The traditional answer to this is a resounding no! A quick search on Google will reveal the same, countless websites and sources telling you no, it is haram (forbidden), not allowed under any circumstances. It does not make a difference if the man is Christian, Jewish, Hindu, Agnostic or Atheist, if he is not Muslim a Muslimah (Muslim woman) is not allowed to marry him. Even if she was married, then converted to Islam, she must divorce him, these sources say.
But what is the legal basis for this in Islam? Does it really say in the Qur’an that Muslim women are not allowed to marry non-Muslim men, while it is okay for Muslim men to marry women who belong to Ahl al-Kitab (People of the Book, i.e., Christians and Jews)?
In the following section I am going to first take a look at the arguments that are traditionally given against Muslim women marrying non-Muslim men, before I will take a look at what the Qur’an says, and the views of modern scholars who disagree.
Traditional Arguments Against Muslim Women Marrying Non-Muslim Men:
There are two Ayahs (verses) of the Qur’an that address the issue of marriage to non-Muslims:
Do not marry Unbelieving women (idolaters), Until they believe: A slave woman who believes Is better than an unbelieving woman, Even though she allure you. Nor marry (your girls) To unbelievers until They believe: A man slave who believes Is better than an unbeliever, Even though he allure you. Unbelievers do (but) Beckon you to the Fire. But God beckons by His Grace To the Garden (of Bliss) And forgiveness, And makes His Signs Clear to mankind: That they may Celebrate His praise.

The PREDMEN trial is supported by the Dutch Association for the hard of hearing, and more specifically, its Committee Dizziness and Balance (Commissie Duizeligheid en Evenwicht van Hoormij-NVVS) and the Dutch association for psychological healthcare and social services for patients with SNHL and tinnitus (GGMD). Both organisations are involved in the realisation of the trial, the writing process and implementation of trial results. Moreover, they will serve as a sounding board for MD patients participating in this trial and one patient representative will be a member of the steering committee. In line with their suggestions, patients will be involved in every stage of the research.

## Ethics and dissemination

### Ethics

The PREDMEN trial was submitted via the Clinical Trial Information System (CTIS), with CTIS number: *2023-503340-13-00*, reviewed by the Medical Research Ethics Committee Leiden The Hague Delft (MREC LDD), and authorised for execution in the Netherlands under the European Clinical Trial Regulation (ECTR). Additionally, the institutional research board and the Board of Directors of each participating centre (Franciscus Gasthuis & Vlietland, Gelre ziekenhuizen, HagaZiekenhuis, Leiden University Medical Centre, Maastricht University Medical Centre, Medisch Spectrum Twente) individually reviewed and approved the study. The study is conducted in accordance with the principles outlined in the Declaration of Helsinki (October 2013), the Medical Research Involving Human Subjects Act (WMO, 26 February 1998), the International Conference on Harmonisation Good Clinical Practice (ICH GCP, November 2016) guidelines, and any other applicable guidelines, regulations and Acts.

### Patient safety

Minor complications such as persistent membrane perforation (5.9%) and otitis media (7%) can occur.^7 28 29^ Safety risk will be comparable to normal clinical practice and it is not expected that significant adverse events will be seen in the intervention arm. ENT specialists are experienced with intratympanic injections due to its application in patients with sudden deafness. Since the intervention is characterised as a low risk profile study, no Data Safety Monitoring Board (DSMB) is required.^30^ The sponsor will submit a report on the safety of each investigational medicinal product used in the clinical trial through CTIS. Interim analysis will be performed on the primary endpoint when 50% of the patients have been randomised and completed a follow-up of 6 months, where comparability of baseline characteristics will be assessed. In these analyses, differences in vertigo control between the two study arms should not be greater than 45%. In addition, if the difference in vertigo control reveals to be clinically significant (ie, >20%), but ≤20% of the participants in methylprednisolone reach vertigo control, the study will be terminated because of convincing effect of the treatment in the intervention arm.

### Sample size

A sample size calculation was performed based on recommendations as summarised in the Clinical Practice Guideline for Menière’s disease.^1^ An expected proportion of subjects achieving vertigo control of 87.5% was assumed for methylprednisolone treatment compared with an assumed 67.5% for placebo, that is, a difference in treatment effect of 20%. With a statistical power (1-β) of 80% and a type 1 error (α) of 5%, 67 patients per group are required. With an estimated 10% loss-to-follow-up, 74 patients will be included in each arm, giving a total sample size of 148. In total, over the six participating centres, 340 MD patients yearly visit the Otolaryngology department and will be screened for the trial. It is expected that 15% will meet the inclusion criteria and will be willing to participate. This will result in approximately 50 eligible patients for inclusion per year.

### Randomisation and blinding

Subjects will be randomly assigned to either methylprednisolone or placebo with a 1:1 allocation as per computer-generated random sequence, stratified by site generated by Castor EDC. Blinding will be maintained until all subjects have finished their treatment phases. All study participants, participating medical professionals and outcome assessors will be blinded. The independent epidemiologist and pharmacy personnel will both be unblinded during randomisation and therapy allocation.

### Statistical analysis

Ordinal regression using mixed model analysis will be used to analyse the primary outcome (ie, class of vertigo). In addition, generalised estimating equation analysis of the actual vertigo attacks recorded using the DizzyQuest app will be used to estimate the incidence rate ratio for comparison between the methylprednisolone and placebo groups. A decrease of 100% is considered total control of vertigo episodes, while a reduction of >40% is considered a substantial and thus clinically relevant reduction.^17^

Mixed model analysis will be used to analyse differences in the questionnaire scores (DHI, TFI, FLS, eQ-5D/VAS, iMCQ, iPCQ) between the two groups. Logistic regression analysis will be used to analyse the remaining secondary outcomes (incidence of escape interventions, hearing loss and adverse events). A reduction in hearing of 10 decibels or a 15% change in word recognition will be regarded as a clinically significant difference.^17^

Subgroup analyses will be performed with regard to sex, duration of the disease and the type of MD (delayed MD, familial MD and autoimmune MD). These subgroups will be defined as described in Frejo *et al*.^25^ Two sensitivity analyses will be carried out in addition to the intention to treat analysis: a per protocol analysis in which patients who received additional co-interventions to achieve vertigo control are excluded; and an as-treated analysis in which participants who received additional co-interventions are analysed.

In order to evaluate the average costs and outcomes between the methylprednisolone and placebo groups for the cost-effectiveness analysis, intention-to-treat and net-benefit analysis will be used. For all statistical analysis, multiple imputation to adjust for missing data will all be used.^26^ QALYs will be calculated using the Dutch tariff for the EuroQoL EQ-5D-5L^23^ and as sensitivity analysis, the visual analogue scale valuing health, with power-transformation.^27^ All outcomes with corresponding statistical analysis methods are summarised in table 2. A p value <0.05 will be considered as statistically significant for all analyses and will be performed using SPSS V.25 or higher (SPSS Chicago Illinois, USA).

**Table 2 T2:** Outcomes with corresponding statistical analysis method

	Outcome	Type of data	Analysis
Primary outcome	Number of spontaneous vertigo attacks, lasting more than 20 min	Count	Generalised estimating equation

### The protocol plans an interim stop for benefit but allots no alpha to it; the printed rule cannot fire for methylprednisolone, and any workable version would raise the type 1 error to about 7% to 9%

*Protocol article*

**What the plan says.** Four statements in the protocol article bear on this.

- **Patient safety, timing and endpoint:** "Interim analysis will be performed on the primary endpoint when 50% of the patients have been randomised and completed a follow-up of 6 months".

– Surah 2:221
This day are (all) things Good and pure made lawful Unto you. The food Of the People of the Book Is lawful unto you And yours is lawful Unto them. (Lawful unto you in marriage) Are (not only) chaste women Who are believers, but Chaste women among The People of the Book, Revealed before your time,— When ye give them Their due dowers, and desire Chastity, not lewdness, Nor secret intrigues. If any one rejects faith, Fruitless is his work, And in the Hereafter He will be in the ranks Of those who have lost (All spiritual good).
– Surah 5:5
From the first verse (2:221) we see that Muslim men and women are not allowed to marry unbelievers until they believe, but in the second verse (5:5) chaste women among the believers have been made lawful. This has traditionally been interpreted as only making it lawful for Muslim men to marry women of the Book, but not the other way around (Muslim women marrying men of the Book).
The justifications given are usually to do with: 1.) Religion of the children, 2.) Loss of marital rights and 3.) Issues of family law.
1.) Religion of the children:
Within Islam it has traditionally been expected that children who have a Muslim father, will automatically become Muslims themselves. Therefore, the argument goes, if the father is not Muslim, neither will the children be. (This is also used to support the mans right to marry non-Muslim women, as the children are still expected to be Muslim).